Friday, July 21, 2023

Why am I Catholic (2023 edition)

It's been a while since I wrote my original "Why am I Catholic" article and since then I have done a lot of growing and learning about other religions.  This article focuses more on logical reasoning rather than historical while also pulling a little out of the Bible for the Protestant section.  

As an aside, I am currently working on a visual novel game to evangelize to teens, young adults, and those who are interested in anime-like visuals called Wholesome Monster Girl Academia which you can Wishlist or play the demo on Steam. It's about a young man who gets sent to a private Catholic high school and many of its students are monster people.  Throughout the adventure, the main character and the reader come to understand more about the Catholic Christian faith while exploring their own friendship and even (completely chaste and wholesome) romance.

Without further ado, here's the article:


Although I was raised in the Catholic faith, it’s not like I never questioned it.  Very early on, in Middle or High School, I came up with a proof of God’s existence using pure logic based on how I understood how scientific reasoning worked and what non-believers could possible comprehend using a scientific reasoning.  Lo and behold, not only was it how reason worked, it was exactly one of the five very popular “Proofs for God’s existence” that St. Thomas Aquinas himself thought up.

I had never been exposed to St. Thomas Aquinas until much later, but in my mind I reasoned similarly:  “If something cannot come from nothing, as science upholds as true, then there must have been something that created everything else that did not itself need to be created.”  The original proposition by St. Thomas was that since things in motion had to have had a first mover.  We both came to the conclusion that this first creator or first mover had to be what we understand to be God.

There are various other was to come to this conclusion, but this was the one that stuck to me and I had never heard of any contradiction.  However, it doesn’t necessarily prove the Christian God to be the one true God.  But it didn’t really need to for me at that point.  That would come later.  Faith was all that was necessary for me for the rest as I was still a child.


Where it came to me that the Catholic faith had to be the one correct faith was later in college.  Backing up a little bit, I had still received all of the sacraments of initiation:  Baptism, Confession, Eucharist, and Confirmation, but I hadn’t really understood all of them necessarily.  I just “accepted” them, whatever that means.  I didn’t have a really deep understanding of any of it.  Just that Jesus is God, God is the Holy Spirit, and they all love us.  Also, be good to each other.  None of this was really fleshed out for me, even if it may have been spelled out to me by teachers.  I had to discover this for my own with my own love and passion for the subject.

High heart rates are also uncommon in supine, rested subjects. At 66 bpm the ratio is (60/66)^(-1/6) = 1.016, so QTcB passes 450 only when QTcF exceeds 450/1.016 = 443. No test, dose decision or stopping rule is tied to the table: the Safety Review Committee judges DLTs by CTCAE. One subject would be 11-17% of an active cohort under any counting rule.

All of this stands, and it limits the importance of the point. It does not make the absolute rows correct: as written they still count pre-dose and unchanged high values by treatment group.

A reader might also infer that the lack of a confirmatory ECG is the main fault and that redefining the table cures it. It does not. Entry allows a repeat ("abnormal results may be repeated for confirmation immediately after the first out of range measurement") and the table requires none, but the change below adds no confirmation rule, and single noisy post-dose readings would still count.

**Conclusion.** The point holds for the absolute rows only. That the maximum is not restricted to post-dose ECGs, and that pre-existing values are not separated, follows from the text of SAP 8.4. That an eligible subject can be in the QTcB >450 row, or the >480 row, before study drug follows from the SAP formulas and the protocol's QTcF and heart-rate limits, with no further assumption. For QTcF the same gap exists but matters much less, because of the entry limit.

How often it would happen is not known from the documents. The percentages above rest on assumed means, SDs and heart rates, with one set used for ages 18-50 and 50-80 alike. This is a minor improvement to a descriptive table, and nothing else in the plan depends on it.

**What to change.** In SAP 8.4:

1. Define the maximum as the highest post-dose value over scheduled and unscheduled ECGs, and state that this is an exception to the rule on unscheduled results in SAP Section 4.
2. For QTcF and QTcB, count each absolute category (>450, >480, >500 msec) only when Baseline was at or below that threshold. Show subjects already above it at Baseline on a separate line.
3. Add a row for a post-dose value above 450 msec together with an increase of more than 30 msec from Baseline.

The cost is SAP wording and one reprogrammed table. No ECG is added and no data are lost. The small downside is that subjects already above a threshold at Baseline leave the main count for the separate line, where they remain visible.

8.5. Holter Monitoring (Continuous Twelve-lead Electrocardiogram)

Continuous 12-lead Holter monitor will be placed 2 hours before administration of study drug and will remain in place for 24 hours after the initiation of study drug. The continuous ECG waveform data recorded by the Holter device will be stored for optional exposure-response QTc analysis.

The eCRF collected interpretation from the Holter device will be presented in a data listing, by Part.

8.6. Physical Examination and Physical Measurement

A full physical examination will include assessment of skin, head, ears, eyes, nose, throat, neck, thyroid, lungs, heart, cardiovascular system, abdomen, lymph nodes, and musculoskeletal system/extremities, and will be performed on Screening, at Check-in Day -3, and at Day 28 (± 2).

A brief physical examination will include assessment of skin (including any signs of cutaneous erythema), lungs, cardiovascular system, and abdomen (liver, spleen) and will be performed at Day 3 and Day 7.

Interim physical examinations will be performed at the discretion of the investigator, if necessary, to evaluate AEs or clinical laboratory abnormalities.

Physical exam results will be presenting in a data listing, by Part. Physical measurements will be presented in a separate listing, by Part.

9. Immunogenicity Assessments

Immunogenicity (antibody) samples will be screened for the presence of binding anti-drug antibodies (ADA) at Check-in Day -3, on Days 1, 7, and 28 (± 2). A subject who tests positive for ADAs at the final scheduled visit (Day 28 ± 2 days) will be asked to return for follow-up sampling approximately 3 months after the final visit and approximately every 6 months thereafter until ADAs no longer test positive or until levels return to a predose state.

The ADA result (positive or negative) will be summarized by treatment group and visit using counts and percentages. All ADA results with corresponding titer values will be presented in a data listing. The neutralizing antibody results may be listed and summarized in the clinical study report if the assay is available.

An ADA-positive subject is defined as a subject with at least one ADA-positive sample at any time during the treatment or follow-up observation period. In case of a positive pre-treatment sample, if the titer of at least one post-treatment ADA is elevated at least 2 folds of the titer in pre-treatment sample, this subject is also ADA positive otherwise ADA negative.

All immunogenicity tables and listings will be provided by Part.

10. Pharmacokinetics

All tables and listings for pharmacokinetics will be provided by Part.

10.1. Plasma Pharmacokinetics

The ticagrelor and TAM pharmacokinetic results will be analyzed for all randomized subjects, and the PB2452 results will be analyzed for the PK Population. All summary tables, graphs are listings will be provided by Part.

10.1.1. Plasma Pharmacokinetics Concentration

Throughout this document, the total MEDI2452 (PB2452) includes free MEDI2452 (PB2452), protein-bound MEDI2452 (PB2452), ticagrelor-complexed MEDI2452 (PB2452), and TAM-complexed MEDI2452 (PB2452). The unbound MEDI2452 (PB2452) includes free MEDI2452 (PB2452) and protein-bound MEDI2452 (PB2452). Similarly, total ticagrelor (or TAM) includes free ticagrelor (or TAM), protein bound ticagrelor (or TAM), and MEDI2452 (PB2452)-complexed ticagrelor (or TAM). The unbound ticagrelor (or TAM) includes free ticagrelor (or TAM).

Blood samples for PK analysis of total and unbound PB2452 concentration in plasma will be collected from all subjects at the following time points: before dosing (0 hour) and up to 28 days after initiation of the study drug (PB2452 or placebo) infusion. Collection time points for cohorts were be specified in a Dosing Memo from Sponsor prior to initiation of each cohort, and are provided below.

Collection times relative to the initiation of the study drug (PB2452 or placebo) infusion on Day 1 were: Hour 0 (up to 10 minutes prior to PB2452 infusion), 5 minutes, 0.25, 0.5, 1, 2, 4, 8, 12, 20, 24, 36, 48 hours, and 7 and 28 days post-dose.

In college, I stopped attending mass and started getting really into what “the world” had to offer me.  Unique friendships, MMORPGs, in person role playing games, and other in person hang-out activities, all of which I don’t regret.  I had a good time with them.  But I didn’t have God in my life, perhaps other than my nightly prayers:  The Our Father, Hail Mary, Glory Be, and what I called:  Prayer of Sorrow (Act of Contrition).

Eventually I started falling into a depression.  Despite all the fun I was having and going to classes, I must not have felt fulfilled.  I eventually stopped attending classes and only went to the hanging out activities because they were they only things that made me “feel.”  I don’t remember exactly when I started searching for more answers concerning my faith, but it was probably just before this time, during, or just after I dropped out.


At some time, I started looking at a site called Catholic Answer Forums.  Within, it was simply a forum for Catholics to talk to one another, but one section peaked my interest:  Ask an Apologist.  Within it, many people would ask various questions related to Catholicism and get answers from a trusted apologist who knew what they were talking about.  I guess I didn’t really know what questions to ask, but it was helpful that all these people where asking questions about things I didn’t even know I was interested in knowing the answers to like “What is Sola Scriptura and why don’t Catholics ascribe to it,” or “Why is masturbation wrong,” or “What is the Catholic position on homosexual marriage,” as it was a hot topic of debate in the country at the time.